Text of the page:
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Acupuncture: Getting Straight to the Point

Acupuncture, an ancient Chinese practice of inserting thin sterile needles into specific points in the body, has been known to be effective in treating dogs with epilepsy. After numerous unsuccessful drug trials, we decided to give acupuncture a try for Porter, along with supportive Chinese herbs. In July of 2020, we were referred to Dr. Karen Collins, VMD.

I despise needles and will pass out if I need to have blood taken, so I was extremely nervous to try acupuncture with Porter. A phone call with Dr. Collins’ nurse set my mind at ease. I learned that there is no pain when the needles are placed in the dog’s skin, and that most dogs will even become very relaxed during the session.

Porter’s First Acupuncture Treatment

During the initial visit, Dr. Collins reviewed Porter’s history, performed a physical examination and a discussed Porter’s individual needs. She created an individualized treatment plan which included acupuncture, Tui-Na and Chinese herbs. Porter also had his first acupuncture treatment.

Herbal Medicine

Porter’s plan included incorporating:

  • Di Tan Tang
  • Tian Ma Bai Zhu

In addition to the above Chinese herbs, Porter also began taking Neurotrophin PMG supplement. Neurotrophin PMG helps to support healthy central nervous system function. We did not discontinue or alter his traditional anti-seizure drugs during this time.

Dr. Collins also provided me with the following information about Chinese herbal medicine:

Chinese herbal medicine uses herbal formulas, which are groups of herbs that work together synergistically. Many of the herbal formulas have been in use for hundreds and even thousands of years. The many constituents in the herbal formula are present in small amounts, but work together. Side effects are possible, but happen uncommonly, especially when the herbal formulas
are prescribed by a trained herbalist. If adverse events occur, they are generally very mild and limited to gastrointestinal upset. I tend to start all herbal medicines at a low dose and slowly increase the dose and this avoids almost all GI problems. Herbal formulas work physiologically, not pharmacologically. The appropriate herbal formula is chosen based on a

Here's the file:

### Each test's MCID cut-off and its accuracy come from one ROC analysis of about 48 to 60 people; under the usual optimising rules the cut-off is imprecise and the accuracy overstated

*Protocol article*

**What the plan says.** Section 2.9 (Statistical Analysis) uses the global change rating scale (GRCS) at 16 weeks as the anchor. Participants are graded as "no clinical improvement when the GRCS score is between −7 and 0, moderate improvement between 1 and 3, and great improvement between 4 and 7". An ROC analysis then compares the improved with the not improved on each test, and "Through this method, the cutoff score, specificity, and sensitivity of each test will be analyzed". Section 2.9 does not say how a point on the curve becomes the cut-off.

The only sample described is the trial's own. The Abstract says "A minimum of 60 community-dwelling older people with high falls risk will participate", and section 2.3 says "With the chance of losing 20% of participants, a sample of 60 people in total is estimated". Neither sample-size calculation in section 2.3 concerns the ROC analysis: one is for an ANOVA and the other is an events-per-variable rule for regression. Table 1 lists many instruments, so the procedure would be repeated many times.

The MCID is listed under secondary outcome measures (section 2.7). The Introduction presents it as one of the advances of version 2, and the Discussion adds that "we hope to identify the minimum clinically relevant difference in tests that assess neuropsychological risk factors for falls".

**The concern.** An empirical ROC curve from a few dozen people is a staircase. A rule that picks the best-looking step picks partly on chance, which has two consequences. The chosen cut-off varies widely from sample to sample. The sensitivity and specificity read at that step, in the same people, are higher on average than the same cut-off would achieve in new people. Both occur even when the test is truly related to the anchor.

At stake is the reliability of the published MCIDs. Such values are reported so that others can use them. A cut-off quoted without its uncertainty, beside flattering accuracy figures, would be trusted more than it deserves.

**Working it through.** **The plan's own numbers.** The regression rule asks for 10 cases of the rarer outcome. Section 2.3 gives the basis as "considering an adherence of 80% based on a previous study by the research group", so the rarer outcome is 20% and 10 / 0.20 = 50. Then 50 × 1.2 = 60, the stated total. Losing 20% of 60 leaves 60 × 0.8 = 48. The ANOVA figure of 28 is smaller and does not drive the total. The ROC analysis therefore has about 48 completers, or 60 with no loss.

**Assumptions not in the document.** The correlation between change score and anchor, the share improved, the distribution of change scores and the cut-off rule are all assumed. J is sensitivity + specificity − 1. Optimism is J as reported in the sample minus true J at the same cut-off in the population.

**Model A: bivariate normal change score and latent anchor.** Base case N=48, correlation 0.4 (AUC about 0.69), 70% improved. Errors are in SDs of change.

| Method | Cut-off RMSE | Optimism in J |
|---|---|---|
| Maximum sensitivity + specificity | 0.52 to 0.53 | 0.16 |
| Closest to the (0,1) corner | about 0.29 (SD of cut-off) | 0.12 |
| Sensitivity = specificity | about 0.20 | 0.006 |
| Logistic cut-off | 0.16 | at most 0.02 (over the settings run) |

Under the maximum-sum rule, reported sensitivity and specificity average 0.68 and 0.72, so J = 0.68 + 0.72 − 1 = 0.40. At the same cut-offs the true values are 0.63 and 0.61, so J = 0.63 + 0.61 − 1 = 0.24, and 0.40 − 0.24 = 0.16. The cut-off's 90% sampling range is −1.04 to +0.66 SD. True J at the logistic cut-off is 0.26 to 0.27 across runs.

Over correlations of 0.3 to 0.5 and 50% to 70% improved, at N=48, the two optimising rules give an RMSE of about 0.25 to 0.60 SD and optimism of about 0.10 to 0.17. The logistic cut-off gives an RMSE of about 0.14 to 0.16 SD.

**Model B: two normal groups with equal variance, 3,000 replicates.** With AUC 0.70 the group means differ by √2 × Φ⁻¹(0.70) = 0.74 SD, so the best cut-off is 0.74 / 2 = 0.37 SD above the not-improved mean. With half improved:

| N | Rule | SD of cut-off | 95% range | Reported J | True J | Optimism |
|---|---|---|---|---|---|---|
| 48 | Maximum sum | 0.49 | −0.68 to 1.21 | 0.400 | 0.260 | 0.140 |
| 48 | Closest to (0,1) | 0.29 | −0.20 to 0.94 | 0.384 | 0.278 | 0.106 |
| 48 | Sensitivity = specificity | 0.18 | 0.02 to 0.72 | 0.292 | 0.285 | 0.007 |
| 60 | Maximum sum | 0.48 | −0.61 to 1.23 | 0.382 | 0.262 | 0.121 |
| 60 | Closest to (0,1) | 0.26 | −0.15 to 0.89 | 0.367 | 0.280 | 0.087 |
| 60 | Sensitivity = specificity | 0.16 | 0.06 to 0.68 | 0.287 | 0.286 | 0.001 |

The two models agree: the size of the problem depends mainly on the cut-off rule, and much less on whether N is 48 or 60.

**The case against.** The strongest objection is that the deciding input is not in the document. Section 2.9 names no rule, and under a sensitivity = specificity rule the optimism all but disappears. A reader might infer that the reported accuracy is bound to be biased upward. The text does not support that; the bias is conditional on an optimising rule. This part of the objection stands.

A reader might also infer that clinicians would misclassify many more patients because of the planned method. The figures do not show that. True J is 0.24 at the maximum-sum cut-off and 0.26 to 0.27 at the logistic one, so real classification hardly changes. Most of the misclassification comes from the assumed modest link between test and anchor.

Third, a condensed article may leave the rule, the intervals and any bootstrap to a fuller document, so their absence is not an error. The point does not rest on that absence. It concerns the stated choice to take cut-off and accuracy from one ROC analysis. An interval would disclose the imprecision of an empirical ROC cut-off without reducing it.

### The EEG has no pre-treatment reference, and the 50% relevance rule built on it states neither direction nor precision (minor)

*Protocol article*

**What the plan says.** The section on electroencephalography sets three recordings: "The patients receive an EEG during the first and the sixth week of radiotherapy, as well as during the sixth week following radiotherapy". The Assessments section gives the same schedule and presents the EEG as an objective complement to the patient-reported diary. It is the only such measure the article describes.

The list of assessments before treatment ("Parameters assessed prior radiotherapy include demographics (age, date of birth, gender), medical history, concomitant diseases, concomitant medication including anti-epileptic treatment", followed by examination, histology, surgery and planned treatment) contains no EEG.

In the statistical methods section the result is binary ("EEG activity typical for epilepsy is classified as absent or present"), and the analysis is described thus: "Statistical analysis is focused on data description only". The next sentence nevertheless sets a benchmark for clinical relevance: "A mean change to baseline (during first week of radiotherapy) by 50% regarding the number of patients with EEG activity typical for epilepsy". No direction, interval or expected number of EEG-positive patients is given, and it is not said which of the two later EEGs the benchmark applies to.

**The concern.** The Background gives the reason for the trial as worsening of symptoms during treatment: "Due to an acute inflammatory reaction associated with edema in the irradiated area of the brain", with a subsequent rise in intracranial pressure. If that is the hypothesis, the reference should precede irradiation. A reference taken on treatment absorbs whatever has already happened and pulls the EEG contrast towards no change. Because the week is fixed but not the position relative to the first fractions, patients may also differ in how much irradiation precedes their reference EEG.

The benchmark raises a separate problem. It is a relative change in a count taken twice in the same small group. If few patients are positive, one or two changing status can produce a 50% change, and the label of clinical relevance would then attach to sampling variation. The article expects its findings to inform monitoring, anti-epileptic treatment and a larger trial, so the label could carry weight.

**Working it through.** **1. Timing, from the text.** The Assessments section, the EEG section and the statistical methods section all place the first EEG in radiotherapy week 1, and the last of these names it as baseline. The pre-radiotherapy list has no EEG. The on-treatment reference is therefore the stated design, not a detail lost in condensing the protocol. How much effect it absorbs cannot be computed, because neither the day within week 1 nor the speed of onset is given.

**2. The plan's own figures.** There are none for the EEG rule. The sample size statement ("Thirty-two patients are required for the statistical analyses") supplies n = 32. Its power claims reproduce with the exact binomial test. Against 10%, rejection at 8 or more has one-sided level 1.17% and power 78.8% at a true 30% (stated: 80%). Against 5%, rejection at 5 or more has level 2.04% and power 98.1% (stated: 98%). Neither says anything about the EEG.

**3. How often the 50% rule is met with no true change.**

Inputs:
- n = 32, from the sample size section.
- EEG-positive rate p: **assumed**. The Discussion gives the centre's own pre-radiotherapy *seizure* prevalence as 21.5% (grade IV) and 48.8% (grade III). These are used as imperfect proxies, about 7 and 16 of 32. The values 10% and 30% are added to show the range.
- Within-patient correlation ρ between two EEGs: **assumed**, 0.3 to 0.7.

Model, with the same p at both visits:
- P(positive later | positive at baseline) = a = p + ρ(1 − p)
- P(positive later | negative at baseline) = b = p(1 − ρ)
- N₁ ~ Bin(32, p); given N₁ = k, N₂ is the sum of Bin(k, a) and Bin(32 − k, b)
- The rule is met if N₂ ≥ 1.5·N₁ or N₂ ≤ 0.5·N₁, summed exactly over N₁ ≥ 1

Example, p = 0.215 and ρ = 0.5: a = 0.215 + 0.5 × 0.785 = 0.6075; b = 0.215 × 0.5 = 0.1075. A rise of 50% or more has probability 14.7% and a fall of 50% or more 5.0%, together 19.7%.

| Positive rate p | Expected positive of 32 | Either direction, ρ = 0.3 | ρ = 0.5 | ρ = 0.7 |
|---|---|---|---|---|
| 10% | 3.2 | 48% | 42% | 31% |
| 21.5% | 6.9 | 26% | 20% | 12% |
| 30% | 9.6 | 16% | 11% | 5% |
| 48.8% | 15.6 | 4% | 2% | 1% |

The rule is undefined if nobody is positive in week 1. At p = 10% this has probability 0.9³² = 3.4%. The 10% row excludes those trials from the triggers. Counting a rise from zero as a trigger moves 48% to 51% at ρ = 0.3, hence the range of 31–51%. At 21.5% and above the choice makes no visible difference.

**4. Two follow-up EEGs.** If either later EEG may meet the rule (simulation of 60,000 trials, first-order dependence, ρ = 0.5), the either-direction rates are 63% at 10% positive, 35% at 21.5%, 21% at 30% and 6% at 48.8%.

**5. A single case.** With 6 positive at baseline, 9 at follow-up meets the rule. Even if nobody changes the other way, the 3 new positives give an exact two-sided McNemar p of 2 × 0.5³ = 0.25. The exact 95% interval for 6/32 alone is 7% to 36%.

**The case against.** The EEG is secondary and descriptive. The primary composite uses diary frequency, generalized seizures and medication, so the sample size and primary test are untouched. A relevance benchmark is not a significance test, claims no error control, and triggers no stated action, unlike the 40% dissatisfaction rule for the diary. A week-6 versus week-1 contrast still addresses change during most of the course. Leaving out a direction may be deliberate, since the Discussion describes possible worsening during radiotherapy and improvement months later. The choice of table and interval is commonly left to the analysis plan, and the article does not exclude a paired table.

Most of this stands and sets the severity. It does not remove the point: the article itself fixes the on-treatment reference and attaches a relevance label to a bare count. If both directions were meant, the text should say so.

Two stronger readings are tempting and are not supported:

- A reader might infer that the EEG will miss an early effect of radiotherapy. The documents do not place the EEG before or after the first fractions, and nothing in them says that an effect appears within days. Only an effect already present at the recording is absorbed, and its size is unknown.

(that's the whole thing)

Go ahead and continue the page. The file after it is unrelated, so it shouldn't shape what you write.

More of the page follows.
Chinese medical diagnosis. We now also have large amounts of information about the biochemistry of the individual herbs and formulas and their mechanisms of action. Depending on the formula, it may increase blood flow to particular tissues or organs, have anti-inflammatory effects, help resolve chronic inflammation, relieve pain, slow and prevent degenerative processes, support digestion, normalize smooth muscle contraction, act as an immune modulator, have anti-microbial effects, and/or control cancer growth. When herbal medicines are used to help treat patients with cancer, the herbal medicines act through many possible mechanisms and most individual herbs act in several places in the cascade of events that allows cancer cells to thrive. Herbal medicines can be integrated into a western medical protocol or used on their own.

Therapeutic Massage

Tui-Na (Chinese healing massage) was also introduced and the following directions were given:

For this particular massage, use gentle touch. Think of yourself as only touching your pet’s fur and skin. This is not a deep tissue massage.

Use your pointer finger on their midline (spine), thumb and middle finger on either side.

Start at the top of their head at the little smart bump.

Slide your hand from the top of their head, down their back, to the base of their tail. Allow your pointer finger to follow the midline or spine, your thumb and middle finger on either side.

Repeat 5 or 10 times.

Then, continue down the back of one or both hind legs. Work on the leg that is easier to reach.

Find the back of their knee (stifle) and massage right where the knee bends.

From there, you will find their ankle. There is a fleshy area located between a bone and a tendon. Massage that area above the ankle (hock) with your pointer finger on one side and your thumb on the other side, gently.

For the last leg point, you will simply slide down and rub up against the large pad.

Porter is not the typical case for sure. He has trialed many things that have been reported to help dogs with epilepsy. Almost everything we have tried has not made a difference for out boy. Although we learned so much from Dr. Collins, the acupuncture was not beneficial in reducing Porter’s seizure frequency or severity, so we stopped treatment in October of 2020.

Recommended Books

Chinese medicine had many benefits for illnesses and ailments of all kinds. Want to learn more? Below are two great books recommended by Dr. Collins that I very much enjoyed:

Note: This post contains affiliate links. I will receive a commission if you click a link and then make a purchase.

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  1. Pingback: Porter’s Epilepsy Episodes | Cello's Corner

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